You will need recommendations from your teachers to apply to college, so work on building these relationships early! In order for a teacher to recommend you, they will need to be able to vouch for your performance both in and out of the classroom, so be sure to take initiate and show them what you are passionate about.

 

You might even consider staying after school to ask for extra help or advice, or just to talk to them about your aspirations for the future. You never know what advice your teachers might have to offer you!

 

 

Spend a significant amount of time on your college essay

The college essay is an extremely important aspect of your application. It is through this piece of writing that admissions committees get to know you personally, so be sure not to save it until the last minute. You might even think about writing rough draft early and running it by a few pairs of trusted eyes for some feedback.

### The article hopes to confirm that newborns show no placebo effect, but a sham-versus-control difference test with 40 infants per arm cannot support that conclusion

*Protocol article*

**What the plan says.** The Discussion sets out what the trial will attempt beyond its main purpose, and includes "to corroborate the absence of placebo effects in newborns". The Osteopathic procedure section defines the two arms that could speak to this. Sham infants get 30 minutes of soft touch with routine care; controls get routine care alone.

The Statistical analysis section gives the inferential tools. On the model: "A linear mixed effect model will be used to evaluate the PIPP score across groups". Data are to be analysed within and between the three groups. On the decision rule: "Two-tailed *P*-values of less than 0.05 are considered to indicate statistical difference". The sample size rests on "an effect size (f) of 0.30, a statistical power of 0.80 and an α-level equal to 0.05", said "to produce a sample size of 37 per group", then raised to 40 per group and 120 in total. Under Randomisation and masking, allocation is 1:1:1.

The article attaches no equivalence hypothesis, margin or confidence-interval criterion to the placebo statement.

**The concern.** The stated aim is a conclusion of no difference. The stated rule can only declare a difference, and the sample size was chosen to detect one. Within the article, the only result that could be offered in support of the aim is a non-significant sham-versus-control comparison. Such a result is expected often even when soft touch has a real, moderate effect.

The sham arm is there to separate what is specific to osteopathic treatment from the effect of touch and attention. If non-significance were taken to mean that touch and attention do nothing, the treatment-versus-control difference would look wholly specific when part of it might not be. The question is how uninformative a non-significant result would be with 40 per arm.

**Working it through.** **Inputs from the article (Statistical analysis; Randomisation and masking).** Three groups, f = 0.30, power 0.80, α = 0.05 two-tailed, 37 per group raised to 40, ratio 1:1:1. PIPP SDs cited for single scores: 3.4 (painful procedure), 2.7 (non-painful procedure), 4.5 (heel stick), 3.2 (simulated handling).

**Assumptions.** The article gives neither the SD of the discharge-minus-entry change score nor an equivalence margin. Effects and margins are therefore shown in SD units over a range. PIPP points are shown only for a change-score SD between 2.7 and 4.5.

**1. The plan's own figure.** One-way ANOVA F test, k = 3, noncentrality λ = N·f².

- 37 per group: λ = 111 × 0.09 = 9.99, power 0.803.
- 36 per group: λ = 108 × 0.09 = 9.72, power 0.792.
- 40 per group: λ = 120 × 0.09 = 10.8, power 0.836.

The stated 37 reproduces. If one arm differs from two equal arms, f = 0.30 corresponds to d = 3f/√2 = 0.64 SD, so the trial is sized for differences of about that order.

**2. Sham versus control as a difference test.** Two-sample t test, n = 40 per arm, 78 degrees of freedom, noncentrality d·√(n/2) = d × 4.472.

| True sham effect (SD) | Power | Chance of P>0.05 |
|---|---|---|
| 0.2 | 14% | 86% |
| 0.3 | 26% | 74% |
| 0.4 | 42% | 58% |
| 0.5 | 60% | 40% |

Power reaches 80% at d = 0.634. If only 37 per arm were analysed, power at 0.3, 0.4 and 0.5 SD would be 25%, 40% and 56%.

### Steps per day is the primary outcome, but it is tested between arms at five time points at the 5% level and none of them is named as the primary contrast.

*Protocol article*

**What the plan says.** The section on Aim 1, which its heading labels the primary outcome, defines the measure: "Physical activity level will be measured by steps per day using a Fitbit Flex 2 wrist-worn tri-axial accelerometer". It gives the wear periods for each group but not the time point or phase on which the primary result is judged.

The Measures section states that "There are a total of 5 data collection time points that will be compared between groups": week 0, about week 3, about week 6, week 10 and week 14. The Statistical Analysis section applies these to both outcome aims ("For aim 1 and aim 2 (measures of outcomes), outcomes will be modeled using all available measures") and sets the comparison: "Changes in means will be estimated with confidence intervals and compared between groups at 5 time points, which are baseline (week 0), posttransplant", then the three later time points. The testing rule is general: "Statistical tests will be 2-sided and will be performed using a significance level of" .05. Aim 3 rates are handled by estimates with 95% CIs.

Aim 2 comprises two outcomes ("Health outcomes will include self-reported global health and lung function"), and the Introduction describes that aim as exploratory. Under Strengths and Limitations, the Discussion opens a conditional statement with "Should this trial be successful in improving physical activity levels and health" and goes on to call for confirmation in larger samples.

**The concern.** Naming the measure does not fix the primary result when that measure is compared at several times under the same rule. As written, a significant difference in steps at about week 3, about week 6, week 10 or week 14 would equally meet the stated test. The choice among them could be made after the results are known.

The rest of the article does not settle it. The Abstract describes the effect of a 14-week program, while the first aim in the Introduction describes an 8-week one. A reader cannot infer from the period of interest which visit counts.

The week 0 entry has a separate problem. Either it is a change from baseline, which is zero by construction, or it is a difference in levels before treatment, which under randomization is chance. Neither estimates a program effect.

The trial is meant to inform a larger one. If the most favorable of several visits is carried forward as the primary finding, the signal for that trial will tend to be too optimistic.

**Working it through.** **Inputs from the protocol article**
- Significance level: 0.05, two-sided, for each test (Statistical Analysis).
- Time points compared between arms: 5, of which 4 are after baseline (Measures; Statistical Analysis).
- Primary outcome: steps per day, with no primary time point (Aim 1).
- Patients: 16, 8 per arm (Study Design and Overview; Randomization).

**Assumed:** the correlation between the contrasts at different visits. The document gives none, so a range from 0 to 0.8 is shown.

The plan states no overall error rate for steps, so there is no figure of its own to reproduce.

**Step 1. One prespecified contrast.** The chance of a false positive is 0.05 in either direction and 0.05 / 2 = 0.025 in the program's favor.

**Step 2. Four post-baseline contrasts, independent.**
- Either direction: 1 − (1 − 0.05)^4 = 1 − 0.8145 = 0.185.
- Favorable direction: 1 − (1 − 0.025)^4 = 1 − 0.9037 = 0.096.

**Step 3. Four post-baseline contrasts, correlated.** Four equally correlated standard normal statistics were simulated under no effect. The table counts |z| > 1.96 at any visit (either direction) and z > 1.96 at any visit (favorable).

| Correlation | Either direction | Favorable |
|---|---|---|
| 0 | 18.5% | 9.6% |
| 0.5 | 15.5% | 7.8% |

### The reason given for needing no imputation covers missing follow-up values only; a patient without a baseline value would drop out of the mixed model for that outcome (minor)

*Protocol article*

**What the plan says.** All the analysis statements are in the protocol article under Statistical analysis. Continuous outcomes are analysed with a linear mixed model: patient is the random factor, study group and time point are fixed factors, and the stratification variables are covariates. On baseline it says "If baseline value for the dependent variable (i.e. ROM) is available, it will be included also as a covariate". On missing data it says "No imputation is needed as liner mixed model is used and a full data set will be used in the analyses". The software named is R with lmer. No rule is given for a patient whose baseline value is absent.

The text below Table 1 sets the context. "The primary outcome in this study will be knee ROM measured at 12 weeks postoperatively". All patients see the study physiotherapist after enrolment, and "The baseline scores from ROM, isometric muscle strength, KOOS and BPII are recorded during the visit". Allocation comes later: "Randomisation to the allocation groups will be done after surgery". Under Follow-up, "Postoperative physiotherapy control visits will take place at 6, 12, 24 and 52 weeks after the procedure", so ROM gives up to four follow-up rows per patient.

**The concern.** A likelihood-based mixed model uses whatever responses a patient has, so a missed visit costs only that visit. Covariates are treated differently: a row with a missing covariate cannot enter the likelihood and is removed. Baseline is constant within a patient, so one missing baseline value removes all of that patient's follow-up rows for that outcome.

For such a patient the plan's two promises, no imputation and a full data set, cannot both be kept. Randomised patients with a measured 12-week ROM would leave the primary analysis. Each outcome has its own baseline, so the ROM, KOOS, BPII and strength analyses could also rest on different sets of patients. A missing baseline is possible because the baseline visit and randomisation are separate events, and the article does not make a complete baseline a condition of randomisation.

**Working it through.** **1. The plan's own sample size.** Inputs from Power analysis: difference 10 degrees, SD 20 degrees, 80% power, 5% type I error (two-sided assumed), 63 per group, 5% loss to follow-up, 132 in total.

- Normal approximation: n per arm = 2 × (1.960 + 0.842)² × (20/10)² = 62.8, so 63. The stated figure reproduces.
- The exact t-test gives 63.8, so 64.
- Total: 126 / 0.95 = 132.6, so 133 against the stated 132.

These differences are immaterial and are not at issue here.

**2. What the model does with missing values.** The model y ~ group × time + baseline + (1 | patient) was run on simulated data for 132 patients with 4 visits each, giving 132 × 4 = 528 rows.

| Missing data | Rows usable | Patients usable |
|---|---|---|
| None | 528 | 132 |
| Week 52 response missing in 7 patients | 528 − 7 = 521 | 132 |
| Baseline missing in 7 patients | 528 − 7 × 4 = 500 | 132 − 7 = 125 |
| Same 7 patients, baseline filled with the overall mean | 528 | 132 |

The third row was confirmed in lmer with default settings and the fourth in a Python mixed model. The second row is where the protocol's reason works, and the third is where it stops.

For more college essay advice, take a look at:

 

8 Do’s and Don’ts For Crafting Your College Essay

Why Summer is the Perfect Time to Write Your College Essay

 

 

Conclusion

The college admissions season is stressful, but prioritizing the process can make it less overwhelming and help you in making more informed decisions about your future.

 

You might also want to take a look at CollegeVine’s Student Mentorship Program! Our program pairs high school students with accomplished older peers that act as positive role models and help walk them through every step of the college process, from filling out the common app to acing the intimidating interviews.